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The Unfortunate Epidemic of Bullies in Geek Culture

The Unfortunate Epidemic of Bullies in Geek Culture

Sexual harassment is an unfortunately vague and PC term, often used in shrill and bureaucratic ways. Which is sad, because it distances the English-speaking world from the sheer scummy filth of the incidents we dub “harassment.”

So let’s be specific.

During the most recent NYC Comic Con, a crew of wanna-be “personalities” led by a guy named Mike Babchik snuck into the Con, under the credentials of Sirius XM radio, and set out to get some hilarious footage for their fans. It was not hilarious. It was awful.

They asked cosplayer Bethany Maddock whether her costume “helped her get laid.”

They approached cosplayer Diana M. Pho (who goes by the moniker Ayleen the Peacemaker), a classy steampunk cosplayer, and asked her “Whether she was a geisha”, and where they “could buy an umbrella that comes with an Asian girl”. Those were about the least offensive comments from the interchange, the rest of which is simply inappropriate to reprint here.

Mike Babchik and his knuckle-dragging friends were farming content for their Youtube show “Man Banter”. Although they took down the channel, it’s still pretty easy to see that these guys and their show are just the latest unfortunate example of a bully culture that reigns supreme. It marches (or stumbles drunkenly) under the banner of "manliness," but really represents a historic low in standards of human decency. The unholy trinity of this culture is sports, beer, and porn, and Babchik has a history with all of them.

Anyone who cares to can look over the whole history of this show for evidence of a basic belief that women exist to be googled, ogled, and fondled.

Unfortunately, this “guy” culture is beginning to insert itself into geek culture. Proof?

The biggest sponsor of the whole Con was Arizona Iced Tea, who ran commercials before every panel on the first day of the con featuring a curvy blonde woman boasting about the company’s “giant cans!”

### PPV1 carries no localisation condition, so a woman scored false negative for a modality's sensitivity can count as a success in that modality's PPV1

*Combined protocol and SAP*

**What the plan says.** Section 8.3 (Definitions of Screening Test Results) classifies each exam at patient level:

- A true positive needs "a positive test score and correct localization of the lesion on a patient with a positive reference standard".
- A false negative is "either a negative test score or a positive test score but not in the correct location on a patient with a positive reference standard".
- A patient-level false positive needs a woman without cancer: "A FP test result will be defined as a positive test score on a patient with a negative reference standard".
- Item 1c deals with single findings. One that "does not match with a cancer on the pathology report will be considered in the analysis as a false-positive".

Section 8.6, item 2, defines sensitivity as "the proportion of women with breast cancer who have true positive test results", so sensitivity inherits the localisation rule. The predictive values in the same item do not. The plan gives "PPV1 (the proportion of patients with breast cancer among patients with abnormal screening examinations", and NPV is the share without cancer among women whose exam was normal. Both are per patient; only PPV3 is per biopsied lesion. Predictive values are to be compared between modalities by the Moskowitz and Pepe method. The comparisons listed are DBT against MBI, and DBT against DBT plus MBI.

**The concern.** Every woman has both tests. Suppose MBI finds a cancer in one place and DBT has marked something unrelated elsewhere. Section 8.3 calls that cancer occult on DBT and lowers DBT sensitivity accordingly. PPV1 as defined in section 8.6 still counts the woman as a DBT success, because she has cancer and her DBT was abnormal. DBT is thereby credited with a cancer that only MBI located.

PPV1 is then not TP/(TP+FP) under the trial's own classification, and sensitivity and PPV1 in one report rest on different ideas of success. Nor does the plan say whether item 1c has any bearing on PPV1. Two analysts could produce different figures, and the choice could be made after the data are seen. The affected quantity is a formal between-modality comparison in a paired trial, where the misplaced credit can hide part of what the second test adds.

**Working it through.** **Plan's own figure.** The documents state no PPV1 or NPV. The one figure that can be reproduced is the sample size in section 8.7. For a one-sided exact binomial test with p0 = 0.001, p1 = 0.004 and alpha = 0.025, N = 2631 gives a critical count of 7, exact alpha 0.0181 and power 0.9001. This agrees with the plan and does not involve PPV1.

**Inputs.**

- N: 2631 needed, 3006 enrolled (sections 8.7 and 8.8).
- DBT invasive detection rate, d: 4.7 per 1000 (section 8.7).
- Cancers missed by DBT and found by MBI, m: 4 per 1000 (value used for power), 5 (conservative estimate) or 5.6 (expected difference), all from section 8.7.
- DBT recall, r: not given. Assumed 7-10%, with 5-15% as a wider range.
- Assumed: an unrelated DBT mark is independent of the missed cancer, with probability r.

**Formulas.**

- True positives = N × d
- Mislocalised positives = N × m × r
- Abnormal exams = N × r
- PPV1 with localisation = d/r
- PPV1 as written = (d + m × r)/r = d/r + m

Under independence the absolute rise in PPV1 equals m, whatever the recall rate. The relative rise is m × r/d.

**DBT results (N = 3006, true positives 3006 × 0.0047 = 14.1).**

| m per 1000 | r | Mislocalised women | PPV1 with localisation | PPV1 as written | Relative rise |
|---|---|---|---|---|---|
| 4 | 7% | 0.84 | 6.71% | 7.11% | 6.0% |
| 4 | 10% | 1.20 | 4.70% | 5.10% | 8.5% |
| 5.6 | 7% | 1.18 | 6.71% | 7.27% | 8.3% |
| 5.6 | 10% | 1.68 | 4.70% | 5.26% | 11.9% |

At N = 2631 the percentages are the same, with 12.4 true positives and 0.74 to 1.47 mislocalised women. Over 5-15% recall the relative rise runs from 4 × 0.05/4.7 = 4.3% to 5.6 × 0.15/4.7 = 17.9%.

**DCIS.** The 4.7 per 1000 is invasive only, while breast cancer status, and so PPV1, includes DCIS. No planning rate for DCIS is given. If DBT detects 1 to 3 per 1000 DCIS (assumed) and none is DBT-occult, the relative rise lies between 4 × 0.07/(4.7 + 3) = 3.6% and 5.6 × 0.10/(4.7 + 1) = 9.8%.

Or maybe we could look to the history of the wider world of geek culture with many more instances of Con harassment and, of course, ridiculous costumes for super heroines (The Hawkeye Initiative deconstructs this pretty well).

So, you may be asking, what can we do? Well, signing this petition is a start. As is recommending that Sirius get rid not only of Babchik (let’s be honest, a small fry within this lame culture), but adopt a respectful standard towards women in its content—if it wants to have a positive reputation within our community.

But in addition to all this, Ayleen the Peacemaker gave a kickass response to Babchik: she threatened to slap him, and then snapped her parasol shut.

What a classy, Steampunk way to handle that. The slap has fallen out of fashion, but Pho wasn’t afraid to belt this jerk one across the face if he kept up his idiotic behavior, and he fled like a rabbit.

Then, she went about writing one of the best comeback letters ever written.

Here’s part of it:

“I accepted an apology representatives from Man Banter made in your name, Mr. Babchik: a remorseful cry from bullies who knew they have been caught. But your colleagues' panicked emails will not make me accept the idea that you could buy me as a cheap joke, because so many of my fellow Asian sisters live their lives with the fear that they are nothing but things to be sold and used and discarded.

This notion cycles itself over and over again in today's culture, like loops of film spinning on a reel, like a rap song on repeat. These stories get repeated until they snowball into an illusion of truth that crushes living hearts and bodies and spirits beneath their weight.

I am writing this letter to tell this to you, Mr. Babchik, and everyone who thinks like you: I will not be bought by your remorse or your shame-filled Internet silence or your own fleeced sense of self-preservation after you said those words to me.

Not because the costs are too high.

But because I was never for sale.”

We hope that our readers, especially those dealing with sick environments at home, at school, or anywhere else, take courage from this. Speak out. There is no shame in pulling the blinders off of the world and calling bullies out for who they are. By speaking up, Ayleen the Peacemaker not only started to receive justice for the suffering she went through, but she also took down a whole show dedicated to encouraging a literally barbaric treatment of women, and saved who knows how many ladies from going through the same kind of assault down the road?

Follow her example.

You are not for sale.

Have you experienced bullying in a place you thought was safe?

Tags: bullying, radio, geeks, comic con, cons, nycc, mike babchick

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About the Author
Tim Wainwright

Tim Wainwright writes about monsters, sexual ethics, and public sector employee pension reform--and sometimes other things. You can follow him on twitter @Tim_Wainwright , because he has a strange desire to have people read the things he writes. He is growing to accept the fact that people will always call him "bud", and that he will never pull off the cowboy hat look.

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